Messages posted to thread:

Tara06-Feb-02 02:06 PM EST 5a   
Susan06-Feb-02 04:05 PM EST 6a   

Subject: acid soil... options?
From: Tara
Zone: 5a
Date: 06-Feb-02 02:06 PM EST

I have a small flowerbed located under a group of pine trees. The site is partially shaded and fairly dry. As, well, the pine needles drop into the garden and acidify the soil. I'm at my wit's end trying to find plants that will grow in this bed. I have a healthy euonymous and a mature "August Moon" hosta, but everything else struggles along. "Northern Lights" azaleas have died due to winter exposure. Any suggestions for brightening up this spot?

Subject: RE: acid soil... options?
From: Susan
Zone: 6a
Date: 06-Feb-02 04:05 PM EST

There are tons of things that will grow there! The majority of my garden is located under mature white pines and there's no problem finding things to grow there. The first thing I'd recommend you do is to lay down some soaker hoses to make watering easier and more efficient. I have about 250 feet of them winding through an area about 40 feet wide and 25-30 feet deep. When I plant things, I plant them close to the hose so they are sure to get watered when the hose is on. Things that can tolerate the dryness will spread, while things that need more moisture will stay close to the hose. Here is a list of things I grow under there:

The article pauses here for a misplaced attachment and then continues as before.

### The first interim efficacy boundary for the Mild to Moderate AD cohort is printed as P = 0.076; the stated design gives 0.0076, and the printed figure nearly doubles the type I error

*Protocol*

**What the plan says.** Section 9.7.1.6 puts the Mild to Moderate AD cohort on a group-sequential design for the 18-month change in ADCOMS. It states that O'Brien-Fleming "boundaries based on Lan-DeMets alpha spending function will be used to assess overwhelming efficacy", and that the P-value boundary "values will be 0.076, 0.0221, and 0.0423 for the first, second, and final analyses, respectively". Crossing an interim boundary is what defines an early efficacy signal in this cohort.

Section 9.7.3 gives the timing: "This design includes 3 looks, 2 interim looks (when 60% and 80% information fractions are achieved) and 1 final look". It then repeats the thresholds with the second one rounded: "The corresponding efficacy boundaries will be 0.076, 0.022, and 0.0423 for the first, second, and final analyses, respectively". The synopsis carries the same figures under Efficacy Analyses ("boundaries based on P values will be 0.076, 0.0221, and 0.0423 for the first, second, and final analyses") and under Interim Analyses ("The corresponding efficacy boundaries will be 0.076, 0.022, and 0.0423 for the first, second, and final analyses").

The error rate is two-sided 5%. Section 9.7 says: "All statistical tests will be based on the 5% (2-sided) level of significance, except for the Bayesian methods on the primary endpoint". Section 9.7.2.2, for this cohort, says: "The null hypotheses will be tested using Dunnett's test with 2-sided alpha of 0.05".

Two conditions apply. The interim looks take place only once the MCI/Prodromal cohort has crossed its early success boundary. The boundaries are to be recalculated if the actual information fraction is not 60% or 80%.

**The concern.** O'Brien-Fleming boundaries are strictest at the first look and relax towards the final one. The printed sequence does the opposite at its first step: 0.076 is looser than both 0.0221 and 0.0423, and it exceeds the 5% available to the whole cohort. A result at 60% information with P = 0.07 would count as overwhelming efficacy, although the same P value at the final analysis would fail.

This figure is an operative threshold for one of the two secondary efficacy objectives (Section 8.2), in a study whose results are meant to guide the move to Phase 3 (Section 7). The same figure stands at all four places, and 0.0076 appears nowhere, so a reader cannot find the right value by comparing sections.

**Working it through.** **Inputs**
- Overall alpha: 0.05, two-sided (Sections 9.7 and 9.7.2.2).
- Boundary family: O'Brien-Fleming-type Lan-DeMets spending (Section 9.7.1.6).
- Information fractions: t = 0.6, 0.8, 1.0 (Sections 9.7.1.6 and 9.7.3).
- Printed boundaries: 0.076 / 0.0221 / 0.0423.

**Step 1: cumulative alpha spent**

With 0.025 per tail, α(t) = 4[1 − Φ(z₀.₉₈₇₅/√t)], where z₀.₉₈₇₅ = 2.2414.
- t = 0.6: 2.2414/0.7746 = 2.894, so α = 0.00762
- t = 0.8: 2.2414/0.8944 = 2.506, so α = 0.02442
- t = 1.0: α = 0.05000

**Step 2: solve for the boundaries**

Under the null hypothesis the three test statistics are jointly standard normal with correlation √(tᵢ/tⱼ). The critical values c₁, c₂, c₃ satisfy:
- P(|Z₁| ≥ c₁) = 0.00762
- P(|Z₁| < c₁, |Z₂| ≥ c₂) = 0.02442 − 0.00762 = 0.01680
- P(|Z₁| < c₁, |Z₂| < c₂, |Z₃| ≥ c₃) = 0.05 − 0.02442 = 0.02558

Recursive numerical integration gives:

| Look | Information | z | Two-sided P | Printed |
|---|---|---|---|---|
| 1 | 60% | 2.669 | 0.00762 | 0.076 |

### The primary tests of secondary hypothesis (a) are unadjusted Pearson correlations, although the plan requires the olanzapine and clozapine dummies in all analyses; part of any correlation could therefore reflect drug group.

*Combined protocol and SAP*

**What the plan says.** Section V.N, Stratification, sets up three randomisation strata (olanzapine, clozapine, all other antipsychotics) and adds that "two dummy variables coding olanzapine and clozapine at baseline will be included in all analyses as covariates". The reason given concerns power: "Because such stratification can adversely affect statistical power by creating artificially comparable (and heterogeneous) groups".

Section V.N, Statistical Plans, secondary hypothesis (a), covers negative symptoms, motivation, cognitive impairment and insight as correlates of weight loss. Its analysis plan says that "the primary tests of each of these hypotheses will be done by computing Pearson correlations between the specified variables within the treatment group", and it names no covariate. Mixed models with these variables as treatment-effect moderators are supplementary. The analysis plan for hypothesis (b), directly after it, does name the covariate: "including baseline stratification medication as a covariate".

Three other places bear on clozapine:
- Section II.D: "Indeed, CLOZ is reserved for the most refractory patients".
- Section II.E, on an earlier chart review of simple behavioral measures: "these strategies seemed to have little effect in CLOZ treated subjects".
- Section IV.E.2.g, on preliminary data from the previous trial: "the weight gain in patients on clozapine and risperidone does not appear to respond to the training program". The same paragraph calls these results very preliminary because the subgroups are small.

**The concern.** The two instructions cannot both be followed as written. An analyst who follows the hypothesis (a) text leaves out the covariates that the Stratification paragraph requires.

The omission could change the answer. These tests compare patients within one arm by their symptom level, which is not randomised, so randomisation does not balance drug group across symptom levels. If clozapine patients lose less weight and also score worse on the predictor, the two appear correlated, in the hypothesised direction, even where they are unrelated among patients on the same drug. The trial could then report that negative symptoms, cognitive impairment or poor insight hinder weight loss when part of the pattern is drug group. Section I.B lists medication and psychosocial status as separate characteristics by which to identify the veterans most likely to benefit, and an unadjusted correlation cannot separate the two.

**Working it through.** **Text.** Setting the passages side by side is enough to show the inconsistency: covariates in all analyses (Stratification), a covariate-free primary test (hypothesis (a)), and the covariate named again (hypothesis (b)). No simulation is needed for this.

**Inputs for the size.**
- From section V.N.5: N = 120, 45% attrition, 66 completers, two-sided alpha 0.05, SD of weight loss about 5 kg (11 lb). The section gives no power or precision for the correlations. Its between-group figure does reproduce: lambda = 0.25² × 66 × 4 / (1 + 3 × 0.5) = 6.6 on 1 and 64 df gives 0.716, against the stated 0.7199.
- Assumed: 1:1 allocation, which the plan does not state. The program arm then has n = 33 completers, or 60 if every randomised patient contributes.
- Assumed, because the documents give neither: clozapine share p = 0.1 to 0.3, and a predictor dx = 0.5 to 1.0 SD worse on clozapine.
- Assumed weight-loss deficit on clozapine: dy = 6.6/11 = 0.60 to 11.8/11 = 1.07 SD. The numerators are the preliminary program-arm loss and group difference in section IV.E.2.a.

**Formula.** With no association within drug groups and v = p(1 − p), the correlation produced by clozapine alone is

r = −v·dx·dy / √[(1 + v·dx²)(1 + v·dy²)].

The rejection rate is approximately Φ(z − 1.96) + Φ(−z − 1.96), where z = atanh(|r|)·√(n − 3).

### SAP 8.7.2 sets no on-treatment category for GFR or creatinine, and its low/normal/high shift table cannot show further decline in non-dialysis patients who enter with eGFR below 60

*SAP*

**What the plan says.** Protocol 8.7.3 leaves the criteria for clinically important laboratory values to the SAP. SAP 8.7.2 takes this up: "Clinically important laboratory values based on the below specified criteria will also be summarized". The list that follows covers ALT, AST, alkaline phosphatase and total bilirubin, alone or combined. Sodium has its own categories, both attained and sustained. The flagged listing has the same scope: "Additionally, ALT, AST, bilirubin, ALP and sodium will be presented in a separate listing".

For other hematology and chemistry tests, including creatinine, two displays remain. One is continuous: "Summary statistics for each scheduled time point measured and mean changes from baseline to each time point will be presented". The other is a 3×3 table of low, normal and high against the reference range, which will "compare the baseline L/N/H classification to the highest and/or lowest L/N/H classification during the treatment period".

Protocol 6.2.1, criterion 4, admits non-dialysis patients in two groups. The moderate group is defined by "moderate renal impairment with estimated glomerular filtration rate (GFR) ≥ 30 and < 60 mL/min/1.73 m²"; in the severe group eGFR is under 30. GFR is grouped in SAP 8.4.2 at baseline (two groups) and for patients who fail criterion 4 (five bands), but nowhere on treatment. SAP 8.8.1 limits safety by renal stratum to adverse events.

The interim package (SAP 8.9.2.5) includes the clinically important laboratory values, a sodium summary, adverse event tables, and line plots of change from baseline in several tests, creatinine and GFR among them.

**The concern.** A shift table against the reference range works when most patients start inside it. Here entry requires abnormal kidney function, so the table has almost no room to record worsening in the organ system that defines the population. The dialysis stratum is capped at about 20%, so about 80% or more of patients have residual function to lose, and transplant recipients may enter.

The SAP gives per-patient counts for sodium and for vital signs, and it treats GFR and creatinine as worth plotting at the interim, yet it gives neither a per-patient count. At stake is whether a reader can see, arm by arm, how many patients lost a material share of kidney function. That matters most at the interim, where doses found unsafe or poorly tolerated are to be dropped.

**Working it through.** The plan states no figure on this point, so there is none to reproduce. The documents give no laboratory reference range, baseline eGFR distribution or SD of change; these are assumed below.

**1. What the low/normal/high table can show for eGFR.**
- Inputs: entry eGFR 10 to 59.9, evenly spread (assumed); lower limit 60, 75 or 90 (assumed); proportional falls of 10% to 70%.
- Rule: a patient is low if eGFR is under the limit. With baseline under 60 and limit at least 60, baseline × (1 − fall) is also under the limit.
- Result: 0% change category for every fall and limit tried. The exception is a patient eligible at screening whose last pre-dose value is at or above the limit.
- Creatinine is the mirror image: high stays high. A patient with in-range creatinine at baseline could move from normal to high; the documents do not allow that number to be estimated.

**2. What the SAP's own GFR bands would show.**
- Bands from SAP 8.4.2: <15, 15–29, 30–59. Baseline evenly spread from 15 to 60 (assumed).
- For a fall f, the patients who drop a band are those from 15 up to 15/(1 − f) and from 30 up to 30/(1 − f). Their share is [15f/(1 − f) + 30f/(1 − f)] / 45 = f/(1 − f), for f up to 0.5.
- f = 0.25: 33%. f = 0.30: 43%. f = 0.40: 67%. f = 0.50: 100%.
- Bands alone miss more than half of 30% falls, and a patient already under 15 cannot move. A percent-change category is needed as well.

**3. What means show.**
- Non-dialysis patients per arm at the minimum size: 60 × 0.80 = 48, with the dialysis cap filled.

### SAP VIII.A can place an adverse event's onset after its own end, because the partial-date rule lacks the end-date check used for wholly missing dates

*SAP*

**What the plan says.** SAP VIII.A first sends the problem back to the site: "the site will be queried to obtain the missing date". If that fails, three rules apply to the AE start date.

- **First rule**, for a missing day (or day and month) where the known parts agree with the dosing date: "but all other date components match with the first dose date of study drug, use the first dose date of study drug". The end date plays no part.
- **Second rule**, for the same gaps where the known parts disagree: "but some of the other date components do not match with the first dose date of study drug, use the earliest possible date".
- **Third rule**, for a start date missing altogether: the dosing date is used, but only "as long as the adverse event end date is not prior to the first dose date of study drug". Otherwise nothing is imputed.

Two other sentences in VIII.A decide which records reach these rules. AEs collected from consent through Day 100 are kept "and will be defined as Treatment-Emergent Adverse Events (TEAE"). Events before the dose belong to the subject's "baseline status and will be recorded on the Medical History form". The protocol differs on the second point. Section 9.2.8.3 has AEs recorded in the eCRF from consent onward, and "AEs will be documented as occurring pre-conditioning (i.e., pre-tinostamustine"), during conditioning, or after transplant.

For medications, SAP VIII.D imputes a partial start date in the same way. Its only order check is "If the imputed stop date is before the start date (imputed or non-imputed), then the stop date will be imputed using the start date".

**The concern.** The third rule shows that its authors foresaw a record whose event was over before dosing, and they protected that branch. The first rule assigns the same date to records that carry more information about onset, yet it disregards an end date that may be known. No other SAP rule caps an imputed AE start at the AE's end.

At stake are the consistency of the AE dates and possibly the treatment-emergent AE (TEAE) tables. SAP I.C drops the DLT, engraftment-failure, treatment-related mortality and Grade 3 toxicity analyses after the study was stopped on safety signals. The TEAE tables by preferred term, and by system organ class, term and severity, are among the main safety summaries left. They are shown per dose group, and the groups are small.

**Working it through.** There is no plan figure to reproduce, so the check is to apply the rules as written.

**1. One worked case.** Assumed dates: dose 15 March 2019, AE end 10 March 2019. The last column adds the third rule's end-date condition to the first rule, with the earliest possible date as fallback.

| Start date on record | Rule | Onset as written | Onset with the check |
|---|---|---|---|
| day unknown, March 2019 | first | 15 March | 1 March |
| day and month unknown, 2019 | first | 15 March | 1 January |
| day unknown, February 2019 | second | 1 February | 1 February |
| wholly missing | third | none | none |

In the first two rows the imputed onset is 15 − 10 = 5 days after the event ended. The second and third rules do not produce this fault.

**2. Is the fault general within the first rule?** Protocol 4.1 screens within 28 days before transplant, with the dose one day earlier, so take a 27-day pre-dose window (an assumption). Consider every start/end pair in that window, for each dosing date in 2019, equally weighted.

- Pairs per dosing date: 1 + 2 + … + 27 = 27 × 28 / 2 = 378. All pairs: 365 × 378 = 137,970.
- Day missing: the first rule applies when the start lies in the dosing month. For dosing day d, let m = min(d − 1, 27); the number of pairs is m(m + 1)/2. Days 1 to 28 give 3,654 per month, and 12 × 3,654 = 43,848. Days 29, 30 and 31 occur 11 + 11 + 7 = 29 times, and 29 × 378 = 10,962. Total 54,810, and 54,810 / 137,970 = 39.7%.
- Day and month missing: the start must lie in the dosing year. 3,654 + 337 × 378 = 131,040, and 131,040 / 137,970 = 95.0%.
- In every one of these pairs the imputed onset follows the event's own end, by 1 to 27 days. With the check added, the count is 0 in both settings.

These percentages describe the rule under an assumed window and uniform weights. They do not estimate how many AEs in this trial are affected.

Japanese Pieris;

Creeping Mahonia (it's not a low ground cover; more of a sprawling shrub...) - Mahonia repens;


Brunnera macrophylla;

Solomon's Seal;

Wild ginger (groundcover);

Bunchberries (Cornus canadensis) - beautiful white flowers in spring and edible (but not particularly tasty) berries in late summer - a native ground cover;

Hellebores - any of them will grow well but particularly 'Stinking' Hellebore (doesn''t really stink....) 'Christmas Rose' has beautiful white flowers 'Lenten Rose' tends to be more pink/purple later in the spring;

Japanese Anemone or any of the anemones - they will spread but are nice because of late summer flowering;

Cransebills - most species of the geranium genus will grow, some more successfully than others;

violas of any sort;

Beacon Silver or White Nancy Lamium - groundcover - spreads fast but easy to rip out any that gets out of hand;

Sweet Woodruff - also a fast spreader and self-seeds - you need to be vigilant about keeping it in control or it'll take over;

Trilliums - look for nursery grown stock because wild-harvesting is a no-no;

Phlox divaricata (woodland phlox);

White Wood Aster (will self seed freely);

most of the small bulbs - Snowdrops do particulalarly well for me

There are certainly other things under my trees but that list should get you started... When the pine needles fall, I rake the majority of them around the rhodos and pieris which like a stronger acid soil. Most woodland plants need or tolerate acid conditions, so look for plants that are native to woodland conditions.

A good, inexpensive (~$20) book I refer to all the time is 'Made For the Shade' by Judy Glattstein. She's a US author but from the east coast so many of the things she recommends will grow for me. You're a zone cooler so some of the things she suggests wouldn't grow for you but it's still a book I'd recommend for you....

Good luck.

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